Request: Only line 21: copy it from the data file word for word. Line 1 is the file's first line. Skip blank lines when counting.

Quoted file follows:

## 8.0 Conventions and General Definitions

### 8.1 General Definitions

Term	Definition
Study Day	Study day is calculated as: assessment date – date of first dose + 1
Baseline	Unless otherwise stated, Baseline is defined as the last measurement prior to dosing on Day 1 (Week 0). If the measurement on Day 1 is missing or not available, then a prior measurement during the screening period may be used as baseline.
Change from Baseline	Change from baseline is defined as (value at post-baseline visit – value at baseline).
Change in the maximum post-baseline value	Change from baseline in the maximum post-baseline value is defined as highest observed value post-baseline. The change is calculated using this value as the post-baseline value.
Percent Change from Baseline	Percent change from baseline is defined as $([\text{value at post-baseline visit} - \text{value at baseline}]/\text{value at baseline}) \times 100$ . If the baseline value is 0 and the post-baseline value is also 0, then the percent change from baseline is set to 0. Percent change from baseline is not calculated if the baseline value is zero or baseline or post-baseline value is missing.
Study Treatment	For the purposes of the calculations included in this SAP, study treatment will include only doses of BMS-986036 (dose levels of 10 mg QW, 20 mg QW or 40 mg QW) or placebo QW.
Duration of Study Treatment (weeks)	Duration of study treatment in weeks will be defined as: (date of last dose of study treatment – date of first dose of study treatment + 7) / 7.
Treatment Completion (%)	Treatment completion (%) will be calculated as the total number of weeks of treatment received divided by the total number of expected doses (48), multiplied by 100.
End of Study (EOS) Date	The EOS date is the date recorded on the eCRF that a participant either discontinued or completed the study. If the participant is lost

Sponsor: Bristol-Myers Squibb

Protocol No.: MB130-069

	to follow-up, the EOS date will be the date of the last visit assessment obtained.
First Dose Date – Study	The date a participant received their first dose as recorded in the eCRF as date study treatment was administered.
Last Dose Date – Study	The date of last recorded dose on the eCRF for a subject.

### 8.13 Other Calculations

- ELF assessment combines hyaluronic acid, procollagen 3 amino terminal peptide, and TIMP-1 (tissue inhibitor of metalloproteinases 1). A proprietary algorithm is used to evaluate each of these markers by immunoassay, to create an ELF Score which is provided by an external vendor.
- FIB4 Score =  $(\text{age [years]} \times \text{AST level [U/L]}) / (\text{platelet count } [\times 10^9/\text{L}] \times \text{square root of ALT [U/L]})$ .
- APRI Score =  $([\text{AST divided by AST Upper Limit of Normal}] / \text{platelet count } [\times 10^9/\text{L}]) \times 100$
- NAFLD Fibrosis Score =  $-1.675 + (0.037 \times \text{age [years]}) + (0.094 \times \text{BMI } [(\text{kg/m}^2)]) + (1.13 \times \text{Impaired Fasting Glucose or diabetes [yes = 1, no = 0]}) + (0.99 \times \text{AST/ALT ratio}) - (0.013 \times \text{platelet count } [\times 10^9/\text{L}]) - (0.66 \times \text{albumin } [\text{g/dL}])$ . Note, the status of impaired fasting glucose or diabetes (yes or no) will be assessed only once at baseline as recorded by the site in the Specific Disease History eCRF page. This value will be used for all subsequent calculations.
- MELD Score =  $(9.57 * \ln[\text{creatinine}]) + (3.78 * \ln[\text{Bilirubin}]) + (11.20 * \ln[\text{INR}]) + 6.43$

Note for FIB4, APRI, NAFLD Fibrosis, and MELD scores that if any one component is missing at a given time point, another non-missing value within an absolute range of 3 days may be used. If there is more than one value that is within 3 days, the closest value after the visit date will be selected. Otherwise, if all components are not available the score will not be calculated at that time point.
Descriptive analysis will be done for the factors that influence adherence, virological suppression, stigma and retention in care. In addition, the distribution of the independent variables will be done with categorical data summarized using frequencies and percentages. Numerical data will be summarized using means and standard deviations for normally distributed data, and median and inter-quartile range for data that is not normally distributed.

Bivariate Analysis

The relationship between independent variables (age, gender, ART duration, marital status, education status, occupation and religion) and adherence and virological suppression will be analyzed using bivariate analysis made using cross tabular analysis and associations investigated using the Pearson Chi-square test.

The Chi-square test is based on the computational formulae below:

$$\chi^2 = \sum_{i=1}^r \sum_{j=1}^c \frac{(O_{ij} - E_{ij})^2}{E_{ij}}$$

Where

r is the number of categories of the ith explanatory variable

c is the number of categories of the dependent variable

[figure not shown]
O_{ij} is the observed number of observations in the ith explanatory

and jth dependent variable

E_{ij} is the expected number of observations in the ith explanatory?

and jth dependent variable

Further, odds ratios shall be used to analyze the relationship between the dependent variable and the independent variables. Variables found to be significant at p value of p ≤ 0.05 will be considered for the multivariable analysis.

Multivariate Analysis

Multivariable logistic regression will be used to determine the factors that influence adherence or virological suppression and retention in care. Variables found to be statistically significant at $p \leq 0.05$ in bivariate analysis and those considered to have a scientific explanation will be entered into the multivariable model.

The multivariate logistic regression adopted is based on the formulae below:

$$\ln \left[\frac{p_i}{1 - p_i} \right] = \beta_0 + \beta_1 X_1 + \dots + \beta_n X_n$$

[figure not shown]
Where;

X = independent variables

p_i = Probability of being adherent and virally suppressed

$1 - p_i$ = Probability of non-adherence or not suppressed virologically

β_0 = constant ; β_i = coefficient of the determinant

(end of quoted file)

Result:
- APRI Score =  $([\text{AST divided by AST Upper Limit of Normal}] / \text{platelet count } [\times 10^9/\text{L}]) \times 100$